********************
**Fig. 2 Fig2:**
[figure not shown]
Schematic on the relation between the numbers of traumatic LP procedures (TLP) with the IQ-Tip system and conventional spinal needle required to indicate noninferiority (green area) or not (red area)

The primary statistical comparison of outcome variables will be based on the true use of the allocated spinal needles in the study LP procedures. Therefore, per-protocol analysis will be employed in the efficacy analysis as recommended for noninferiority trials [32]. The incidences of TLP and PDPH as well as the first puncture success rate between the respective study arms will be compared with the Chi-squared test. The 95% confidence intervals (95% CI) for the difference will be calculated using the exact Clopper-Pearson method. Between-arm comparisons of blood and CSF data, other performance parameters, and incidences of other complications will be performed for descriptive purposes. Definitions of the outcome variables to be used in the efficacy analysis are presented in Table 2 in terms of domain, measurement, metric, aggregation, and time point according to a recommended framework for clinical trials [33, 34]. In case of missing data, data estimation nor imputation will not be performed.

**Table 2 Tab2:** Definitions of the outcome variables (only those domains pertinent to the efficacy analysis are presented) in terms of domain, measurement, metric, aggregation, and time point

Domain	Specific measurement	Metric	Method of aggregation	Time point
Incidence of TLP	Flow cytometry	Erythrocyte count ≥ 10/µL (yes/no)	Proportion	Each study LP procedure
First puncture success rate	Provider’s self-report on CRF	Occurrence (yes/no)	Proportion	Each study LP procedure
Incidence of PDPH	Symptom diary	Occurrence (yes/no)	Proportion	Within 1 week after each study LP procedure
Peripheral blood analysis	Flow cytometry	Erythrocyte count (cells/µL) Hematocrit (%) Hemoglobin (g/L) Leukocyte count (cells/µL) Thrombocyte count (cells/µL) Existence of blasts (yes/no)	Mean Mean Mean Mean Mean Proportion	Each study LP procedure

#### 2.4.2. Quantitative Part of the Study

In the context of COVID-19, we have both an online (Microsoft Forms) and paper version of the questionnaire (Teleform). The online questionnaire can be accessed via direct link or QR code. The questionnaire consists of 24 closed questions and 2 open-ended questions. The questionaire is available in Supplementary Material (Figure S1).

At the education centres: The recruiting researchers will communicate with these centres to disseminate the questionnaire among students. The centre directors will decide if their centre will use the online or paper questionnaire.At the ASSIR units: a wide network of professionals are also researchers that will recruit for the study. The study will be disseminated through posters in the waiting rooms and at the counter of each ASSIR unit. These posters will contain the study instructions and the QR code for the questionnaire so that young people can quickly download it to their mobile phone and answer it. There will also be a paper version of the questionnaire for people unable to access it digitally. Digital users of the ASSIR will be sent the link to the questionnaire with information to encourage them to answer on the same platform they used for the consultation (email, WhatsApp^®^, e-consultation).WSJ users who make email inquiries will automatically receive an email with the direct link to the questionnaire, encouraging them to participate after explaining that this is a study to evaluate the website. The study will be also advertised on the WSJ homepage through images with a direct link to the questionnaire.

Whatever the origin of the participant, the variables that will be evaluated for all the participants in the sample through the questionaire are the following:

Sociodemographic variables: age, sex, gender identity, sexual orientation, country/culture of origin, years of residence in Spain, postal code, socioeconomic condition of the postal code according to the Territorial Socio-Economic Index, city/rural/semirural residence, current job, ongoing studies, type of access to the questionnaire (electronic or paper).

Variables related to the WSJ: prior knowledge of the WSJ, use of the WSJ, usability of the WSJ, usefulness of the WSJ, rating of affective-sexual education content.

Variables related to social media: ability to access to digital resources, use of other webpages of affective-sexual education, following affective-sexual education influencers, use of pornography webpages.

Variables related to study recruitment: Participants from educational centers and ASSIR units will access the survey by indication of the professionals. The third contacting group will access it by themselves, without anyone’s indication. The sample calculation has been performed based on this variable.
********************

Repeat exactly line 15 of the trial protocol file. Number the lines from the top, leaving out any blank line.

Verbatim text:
Sociodemographic variables: age, sex, gender identity, sexual orientation, country/culture of origin, years of residence in Spain, postal code, socioeconomic condition of the postal code according to the Territorial Socio-Economic Index, city/rural/semirural residence, current job, ongoing studies, type of access to the questionnaire (electronic or paper).